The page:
|Last 25 years (1984-2008)||Level||Mark||Record||Years||Club|
|Best single season||club||0.737||56-20||1992||Hamilton Redbirds (SS-A)|
|Most losing seasons||club||17||Bat/SC/NJ/GF/Ham/Erie (SS-A)|
|Fewest playoff appearances||club||three (tie)||92,94,08||Bat/SC/NJ/GF/Ham/Erie (SS-A)|
Upon leaving Hamilton, Glens Falls, New York served as a one-year stopping point for the franchise in 1993, as the new ballpark in Sussex, New Jersey was not ready. The club drew a league-best 78,725, but finished third in their division.
The new New Jersey Cardinals got out of the gate quickly, taking the organization’s first New York-Penn League title in 1994. They would not even reach the playoffs again until winning the crown in 2008, however.
Among the many skippers to have led the club over the years was Jose Oquendo in 1998. It remains “Secret Weapon’s” only regular-season managing experience in professional baseball. More recently, he has managed in winter ball and for Team Puerto Rico.
In fact, look again at the early managers of the franchise. Including Oquendo, six of the former New York-Penn skippers are employed by the Cardinals today. They include Steve Turco, Joe Rigoli, Maloney, Dan Radison and Joe Pettini. I find that quite amazing.
In recent years, the facilities in New Jersey had begun to fall behind standards and ownership sold the franchise to a Pennsylvania group prior to the 2006 season. The buyers also owned the Altoona Curve, the Pittsburgh Pirates’ Double-A club. The New Jersey Cardinals became the State College Spikes for 2006. The ballpark, located on the Penn State University campus, was brand new.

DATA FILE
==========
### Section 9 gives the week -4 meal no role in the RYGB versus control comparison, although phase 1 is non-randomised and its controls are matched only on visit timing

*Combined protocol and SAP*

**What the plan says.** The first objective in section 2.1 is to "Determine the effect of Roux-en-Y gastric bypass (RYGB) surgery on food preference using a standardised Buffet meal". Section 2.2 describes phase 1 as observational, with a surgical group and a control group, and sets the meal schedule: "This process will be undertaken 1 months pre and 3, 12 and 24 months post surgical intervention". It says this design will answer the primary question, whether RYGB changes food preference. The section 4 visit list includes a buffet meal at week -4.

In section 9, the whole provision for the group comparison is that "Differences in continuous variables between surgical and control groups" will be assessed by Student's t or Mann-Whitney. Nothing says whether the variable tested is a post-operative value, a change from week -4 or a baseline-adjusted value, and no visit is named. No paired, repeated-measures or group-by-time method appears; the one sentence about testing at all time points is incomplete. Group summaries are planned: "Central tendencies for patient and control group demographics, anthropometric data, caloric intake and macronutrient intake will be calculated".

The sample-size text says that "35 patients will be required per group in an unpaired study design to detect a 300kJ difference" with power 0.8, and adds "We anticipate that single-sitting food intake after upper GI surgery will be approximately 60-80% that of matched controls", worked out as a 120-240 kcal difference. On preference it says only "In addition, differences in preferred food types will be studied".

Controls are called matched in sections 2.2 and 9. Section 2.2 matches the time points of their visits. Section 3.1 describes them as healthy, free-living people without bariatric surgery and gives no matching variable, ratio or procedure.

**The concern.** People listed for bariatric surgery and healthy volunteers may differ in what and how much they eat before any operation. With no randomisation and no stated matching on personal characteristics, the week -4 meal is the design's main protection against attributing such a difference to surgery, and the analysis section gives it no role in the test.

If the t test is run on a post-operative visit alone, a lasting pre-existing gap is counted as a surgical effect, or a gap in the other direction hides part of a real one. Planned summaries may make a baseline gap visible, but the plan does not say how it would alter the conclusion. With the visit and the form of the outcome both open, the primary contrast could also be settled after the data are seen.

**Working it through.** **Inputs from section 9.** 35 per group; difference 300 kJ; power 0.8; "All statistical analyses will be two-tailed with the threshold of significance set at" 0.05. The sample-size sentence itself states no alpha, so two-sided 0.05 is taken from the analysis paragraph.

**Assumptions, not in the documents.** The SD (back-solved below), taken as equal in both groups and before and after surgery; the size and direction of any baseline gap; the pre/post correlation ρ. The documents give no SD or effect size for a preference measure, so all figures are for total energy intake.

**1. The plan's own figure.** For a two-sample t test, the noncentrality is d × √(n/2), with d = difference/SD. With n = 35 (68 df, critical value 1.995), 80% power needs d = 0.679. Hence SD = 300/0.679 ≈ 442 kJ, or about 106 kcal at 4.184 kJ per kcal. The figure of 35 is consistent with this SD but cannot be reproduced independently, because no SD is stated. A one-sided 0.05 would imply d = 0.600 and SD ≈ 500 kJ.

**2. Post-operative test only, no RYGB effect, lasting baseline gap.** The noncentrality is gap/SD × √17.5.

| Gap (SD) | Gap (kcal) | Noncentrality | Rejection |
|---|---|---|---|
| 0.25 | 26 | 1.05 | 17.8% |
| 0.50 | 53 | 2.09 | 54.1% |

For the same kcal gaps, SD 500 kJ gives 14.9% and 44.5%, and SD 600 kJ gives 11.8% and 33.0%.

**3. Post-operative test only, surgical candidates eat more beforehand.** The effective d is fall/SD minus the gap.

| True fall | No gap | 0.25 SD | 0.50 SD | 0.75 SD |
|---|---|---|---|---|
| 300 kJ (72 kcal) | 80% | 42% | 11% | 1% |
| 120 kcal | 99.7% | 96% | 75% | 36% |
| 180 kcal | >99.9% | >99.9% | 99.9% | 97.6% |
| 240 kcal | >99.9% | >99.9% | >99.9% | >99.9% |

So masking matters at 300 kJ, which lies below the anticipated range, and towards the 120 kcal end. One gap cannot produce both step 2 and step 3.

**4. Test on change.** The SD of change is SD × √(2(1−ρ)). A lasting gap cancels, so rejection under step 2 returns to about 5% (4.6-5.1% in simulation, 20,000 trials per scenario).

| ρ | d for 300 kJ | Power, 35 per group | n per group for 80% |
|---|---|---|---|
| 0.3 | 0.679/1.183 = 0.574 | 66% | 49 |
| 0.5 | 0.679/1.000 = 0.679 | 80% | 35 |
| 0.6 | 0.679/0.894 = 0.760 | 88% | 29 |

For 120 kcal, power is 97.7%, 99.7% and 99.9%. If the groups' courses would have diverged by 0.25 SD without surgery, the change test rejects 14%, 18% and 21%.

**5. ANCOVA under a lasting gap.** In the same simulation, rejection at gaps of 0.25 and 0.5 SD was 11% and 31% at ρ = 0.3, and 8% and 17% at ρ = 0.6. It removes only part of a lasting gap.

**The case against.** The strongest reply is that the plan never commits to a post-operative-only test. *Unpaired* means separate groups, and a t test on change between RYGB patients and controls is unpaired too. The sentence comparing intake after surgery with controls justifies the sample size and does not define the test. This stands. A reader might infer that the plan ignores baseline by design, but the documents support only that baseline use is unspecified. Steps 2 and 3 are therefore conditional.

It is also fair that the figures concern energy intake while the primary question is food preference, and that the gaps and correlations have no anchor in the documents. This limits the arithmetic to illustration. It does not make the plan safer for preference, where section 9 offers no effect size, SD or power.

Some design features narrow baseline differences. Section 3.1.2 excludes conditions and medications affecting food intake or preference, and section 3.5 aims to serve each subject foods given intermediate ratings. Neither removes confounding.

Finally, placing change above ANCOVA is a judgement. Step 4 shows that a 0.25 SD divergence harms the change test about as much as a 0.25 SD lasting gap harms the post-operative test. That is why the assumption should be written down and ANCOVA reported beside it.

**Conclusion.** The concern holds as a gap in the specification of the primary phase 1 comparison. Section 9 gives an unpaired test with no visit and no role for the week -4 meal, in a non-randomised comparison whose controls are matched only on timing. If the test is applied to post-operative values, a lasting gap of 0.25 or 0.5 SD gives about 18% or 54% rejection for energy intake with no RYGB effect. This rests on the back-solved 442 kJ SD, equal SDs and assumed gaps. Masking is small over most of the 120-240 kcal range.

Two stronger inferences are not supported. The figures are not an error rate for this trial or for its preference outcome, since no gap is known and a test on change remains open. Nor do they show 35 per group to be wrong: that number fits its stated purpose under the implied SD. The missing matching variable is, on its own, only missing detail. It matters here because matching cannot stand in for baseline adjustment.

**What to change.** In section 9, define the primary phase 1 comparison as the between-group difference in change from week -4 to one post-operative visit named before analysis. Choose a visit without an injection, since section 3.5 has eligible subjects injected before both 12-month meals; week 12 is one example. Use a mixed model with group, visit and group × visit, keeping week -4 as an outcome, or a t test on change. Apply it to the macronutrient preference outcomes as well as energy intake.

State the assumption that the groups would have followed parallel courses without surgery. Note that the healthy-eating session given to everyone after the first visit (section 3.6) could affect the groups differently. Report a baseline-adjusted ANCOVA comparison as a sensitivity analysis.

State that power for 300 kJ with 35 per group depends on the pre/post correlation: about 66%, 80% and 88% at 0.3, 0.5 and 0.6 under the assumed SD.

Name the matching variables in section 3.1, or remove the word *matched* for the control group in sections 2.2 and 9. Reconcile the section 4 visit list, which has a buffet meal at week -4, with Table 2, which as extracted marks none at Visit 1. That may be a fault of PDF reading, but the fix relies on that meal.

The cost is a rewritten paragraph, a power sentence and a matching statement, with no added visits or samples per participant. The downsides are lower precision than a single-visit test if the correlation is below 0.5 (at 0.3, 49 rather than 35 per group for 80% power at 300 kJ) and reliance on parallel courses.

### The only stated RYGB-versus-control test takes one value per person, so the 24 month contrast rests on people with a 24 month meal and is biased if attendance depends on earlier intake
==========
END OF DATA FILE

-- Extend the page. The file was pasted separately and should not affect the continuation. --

The handwriting was on the wall from the very start and the new owners formally strengthened their ties with Pittsburgh as soon as the Cardinals Player Development Contract (PDC) expired. In came the Bucs and out went the Cards following that one season in State College.
The Cardinals wanted to remain in the league for 2007 and beyond. After considering several destinations, they took over for the departing Philadelphia Phillies in Batavia, New York. While this is their first affiliation with the Cardinals, Batavians are most familiar with the New York-Penn League as the town is the only original member of the circuit, founded in 1939.
The 2008 Muckdogs capped a 46-20 season by taking the league championship, the first to be celebrated locally since 1963. It was the best record in the Cardinals system at any level in the last 15 years.
In recent years, local ownership has been on tenuous financial footing, but established a promising management agreement with the Triple-A Rochester Red Wings that is heading into its second year. In terms of supplying players, the Cardinals are committed to Batavia through the 2010 season, having extended their Player Development Contract last fall.
The club’s manager all the way back to their final season in New Jersey in 2005 is veteran minor league skipper and former Cardinals major league coach Mark DeJohn. “DJ” will return for his fifth consecutive season in 2009, extending his own franchise record.